Rudimental: Home boys with their eyes on the prize
Mercury Prize nominees Rudimental may not be the bookies’ favourites, but they’re way out in front when it comes to the sound of right now. They know it’s all about capturing the vibe of the song ASAP
Rudimental are the sound of now. Every tune on the London band’s debut album Home smacks of the present. Be it the hands-in-the-air pop anthems Feel the Love and Not Giving In or the brilliant shimmies Right Here and Spoons, Rudimental are turning out state-of-the-here-and-now tunes like no-one else around.
Amir Amor would naturally agree. He’s one of this gang of four, a producer who joined three life-long Hackney friends to set the Rudimental story in motion. He admits that he’s the accidental pop star. “I didn’t have any intentions or plans to be in a group at all or be on tour like this,” he says down a phone from Brisbane. “It never crossed my mind.”
Amor was already a busy producer working with acts such as Maximo Park, Plan B, Marina & The Diamonds, Giggs and others before Rudimental came along.
“I first came across them via the Black Butter label. When we met, we all clicked and we realised that the stuff we were producing as a four piece sounded amazing, so that’s when I joined and the Rudimental story started.”
When Amor talks about the music which has influenced him and Rudimental, there’s a broad sweep of sounds, bands and experiences in the mix. It includes Massive Attack (“they’re just this amazing live band with a sound which takes in so much”) and The Specials (“they had this wicked vibe onstage because there was so many of them and they maintained this family mentality and had a positive message”) and goes from there.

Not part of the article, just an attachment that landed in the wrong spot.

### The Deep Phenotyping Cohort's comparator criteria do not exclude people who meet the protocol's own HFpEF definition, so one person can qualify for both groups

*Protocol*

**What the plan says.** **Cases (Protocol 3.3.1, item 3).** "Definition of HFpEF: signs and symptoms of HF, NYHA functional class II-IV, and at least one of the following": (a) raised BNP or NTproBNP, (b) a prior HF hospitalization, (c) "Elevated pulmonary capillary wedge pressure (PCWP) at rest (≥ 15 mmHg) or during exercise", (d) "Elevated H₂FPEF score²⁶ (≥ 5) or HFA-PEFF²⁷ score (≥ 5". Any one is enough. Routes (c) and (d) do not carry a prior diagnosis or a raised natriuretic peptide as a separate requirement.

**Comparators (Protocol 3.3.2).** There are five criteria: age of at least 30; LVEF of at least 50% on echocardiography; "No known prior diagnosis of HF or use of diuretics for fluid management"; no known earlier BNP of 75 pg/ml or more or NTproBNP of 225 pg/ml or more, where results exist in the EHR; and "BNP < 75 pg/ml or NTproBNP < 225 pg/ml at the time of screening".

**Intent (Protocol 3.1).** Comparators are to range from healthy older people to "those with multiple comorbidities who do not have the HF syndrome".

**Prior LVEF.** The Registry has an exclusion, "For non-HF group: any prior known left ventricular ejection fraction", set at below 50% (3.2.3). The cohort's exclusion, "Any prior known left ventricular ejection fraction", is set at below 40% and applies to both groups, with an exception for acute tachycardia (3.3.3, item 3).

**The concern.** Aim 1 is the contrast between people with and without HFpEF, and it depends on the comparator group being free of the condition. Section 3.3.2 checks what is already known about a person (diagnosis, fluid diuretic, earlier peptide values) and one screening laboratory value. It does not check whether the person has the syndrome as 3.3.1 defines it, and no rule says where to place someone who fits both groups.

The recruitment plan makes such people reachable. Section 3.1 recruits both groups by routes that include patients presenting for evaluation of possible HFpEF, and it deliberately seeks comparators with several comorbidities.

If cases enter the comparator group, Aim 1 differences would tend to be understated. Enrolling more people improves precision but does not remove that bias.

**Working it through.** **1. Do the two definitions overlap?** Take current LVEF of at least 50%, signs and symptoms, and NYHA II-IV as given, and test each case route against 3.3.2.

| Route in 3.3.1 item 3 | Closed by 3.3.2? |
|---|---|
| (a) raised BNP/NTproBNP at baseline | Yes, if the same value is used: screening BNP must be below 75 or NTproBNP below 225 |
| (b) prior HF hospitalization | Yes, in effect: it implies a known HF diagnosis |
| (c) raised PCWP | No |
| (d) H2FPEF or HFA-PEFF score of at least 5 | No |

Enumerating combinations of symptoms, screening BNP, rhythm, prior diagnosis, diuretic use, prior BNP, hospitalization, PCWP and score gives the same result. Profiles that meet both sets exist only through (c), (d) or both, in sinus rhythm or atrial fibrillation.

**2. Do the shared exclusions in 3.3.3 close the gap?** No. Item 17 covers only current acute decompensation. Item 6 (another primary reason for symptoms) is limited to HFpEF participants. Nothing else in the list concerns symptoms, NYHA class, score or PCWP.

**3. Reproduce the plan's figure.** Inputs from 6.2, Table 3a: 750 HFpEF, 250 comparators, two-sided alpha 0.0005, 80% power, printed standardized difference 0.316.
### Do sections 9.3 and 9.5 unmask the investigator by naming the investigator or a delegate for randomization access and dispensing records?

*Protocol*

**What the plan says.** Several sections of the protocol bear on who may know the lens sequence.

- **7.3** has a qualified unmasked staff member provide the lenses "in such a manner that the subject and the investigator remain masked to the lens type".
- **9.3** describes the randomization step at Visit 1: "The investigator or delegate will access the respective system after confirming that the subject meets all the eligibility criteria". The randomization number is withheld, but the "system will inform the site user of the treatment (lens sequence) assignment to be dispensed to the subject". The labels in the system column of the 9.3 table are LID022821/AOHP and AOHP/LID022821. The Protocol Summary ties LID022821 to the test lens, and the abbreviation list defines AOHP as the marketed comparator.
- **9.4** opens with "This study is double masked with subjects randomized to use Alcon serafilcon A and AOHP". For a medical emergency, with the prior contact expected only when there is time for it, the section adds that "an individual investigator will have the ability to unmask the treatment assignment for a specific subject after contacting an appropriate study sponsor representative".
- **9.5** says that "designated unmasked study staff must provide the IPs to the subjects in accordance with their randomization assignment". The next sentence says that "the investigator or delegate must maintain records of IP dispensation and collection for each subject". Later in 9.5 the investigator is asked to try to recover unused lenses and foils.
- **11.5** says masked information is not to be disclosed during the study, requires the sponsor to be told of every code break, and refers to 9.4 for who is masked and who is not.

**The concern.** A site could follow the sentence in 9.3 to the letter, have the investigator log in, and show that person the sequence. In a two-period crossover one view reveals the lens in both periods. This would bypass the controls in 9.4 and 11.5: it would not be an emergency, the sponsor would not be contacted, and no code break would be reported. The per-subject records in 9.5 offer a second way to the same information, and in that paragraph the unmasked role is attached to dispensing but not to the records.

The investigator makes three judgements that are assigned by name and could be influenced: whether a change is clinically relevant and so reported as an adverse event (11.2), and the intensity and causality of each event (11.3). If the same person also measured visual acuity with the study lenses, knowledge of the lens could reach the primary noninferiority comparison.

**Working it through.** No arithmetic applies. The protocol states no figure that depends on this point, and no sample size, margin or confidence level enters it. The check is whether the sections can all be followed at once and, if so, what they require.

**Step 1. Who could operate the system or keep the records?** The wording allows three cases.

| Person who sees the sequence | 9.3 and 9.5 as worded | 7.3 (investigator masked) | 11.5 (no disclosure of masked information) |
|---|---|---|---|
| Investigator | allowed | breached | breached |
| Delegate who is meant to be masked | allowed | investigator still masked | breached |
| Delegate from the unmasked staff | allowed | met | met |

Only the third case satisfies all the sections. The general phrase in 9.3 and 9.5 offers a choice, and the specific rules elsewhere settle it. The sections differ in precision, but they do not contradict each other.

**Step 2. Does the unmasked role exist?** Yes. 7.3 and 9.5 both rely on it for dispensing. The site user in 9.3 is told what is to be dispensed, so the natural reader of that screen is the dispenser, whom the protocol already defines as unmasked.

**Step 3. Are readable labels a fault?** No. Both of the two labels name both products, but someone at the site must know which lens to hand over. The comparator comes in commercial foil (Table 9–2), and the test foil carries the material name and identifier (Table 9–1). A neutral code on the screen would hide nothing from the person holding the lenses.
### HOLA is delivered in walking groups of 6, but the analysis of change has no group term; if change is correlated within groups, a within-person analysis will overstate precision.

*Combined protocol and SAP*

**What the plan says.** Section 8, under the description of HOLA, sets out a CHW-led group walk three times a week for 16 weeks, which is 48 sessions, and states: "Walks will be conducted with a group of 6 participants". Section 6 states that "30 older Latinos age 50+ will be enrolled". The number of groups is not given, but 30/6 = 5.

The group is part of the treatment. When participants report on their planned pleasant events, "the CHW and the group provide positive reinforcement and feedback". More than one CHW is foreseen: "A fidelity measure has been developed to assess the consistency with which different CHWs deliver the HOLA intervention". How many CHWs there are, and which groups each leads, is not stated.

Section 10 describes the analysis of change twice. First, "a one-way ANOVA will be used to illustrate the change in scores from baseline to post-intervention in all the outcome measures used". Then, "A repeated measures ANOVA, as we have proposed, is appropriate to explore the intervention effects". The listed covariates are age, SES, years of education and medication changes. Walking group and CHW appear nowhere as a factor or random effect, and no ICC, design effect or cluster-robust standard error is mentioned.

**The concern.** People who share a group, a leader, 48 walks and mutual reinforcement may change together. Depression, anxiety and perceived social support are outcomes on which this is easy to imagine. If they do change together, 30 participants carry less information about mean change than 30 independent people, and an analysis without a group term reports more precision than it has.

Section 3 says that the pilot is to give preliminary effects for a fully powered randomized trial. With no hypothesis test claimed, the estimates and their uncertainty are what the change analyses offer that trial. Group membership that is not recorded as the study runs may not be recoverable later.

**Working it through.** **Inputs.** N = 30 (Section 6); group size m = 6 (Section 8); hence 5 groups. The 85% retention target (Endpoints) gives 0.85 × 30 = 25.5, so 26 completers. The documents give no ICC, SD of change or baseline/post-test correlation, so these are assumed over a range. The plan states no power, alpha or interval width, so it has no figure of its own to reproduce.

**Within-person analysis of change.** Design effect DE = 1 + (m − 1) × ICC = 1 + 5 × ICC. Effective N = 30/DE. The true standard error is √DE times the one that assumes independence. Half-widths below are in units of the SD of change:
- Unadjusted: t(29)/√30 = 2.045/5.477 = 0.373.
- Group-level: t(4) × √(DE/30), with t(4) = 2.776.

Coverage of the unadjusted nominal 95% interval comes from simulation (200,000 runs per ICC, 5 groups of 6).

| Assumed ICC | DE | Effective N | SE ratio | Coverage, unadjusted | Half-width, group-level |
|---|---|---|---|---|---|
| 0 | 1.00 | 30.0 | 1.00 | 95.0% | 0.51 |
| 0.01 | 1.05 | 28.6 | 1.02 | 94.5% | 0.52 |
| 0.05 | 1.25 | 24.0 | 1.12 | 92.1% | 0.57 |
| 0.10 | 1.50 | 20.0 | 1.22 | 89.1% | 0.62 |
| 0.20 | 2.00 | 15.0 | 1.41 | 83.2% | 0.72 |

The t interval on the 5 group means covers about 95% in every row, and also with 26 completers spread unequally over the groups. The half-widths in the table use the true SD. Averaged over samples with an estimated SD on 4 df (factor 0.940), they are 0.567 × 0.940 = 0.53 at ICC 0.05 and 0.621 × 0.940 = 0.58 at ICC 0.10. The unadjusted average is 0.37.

“My influences really come from the soul side,” Amor notes. “I obviously did hip-hop and house and dance music as well so it all went into the mix. You could also add in Basement Jaxx and clubbing to the chemistry that goes into Rudimental.”
It was clubs around London which really set the young Amor’s mind racing about the possibility of making music. “All those garage and grime clubs I used to go to as a youth definitely influenced me. I used to go to clubs like Bagleys with fake ID when I was a kid and sneak in. Those were my first memories of raving. Then, I used to go to The Gas Club and I remember seeing the garage guys Sparks & Kie there and that was the first time I saw MCs onstage so that was amazing.”
What’s striking about Home is the amount of great guest vocalists on it. Aside from marquee names such as Emeli Sandé, Home also showcases a bunch of newer names such as MNEK, Ella Eyre, Sinead Harnett, Syron, Becky Hill and Foxes.
“Our album has become an A&R’s handbook,” Amor notes. “Pretty much all the artists we worked with on our first album have got deals now.”
The biggest of those newer names is John Newman, who features on two of the album’s standout tracks. “Piers [Aggett] and Kesi [Dryden] met him in a pub. We already had the idea for Feel the Love and had a rough vocal and is was very different at that point. It was much slower and jazzier. John was singing at an open mic night and Piers and Kesi got talking to him and it went from there.”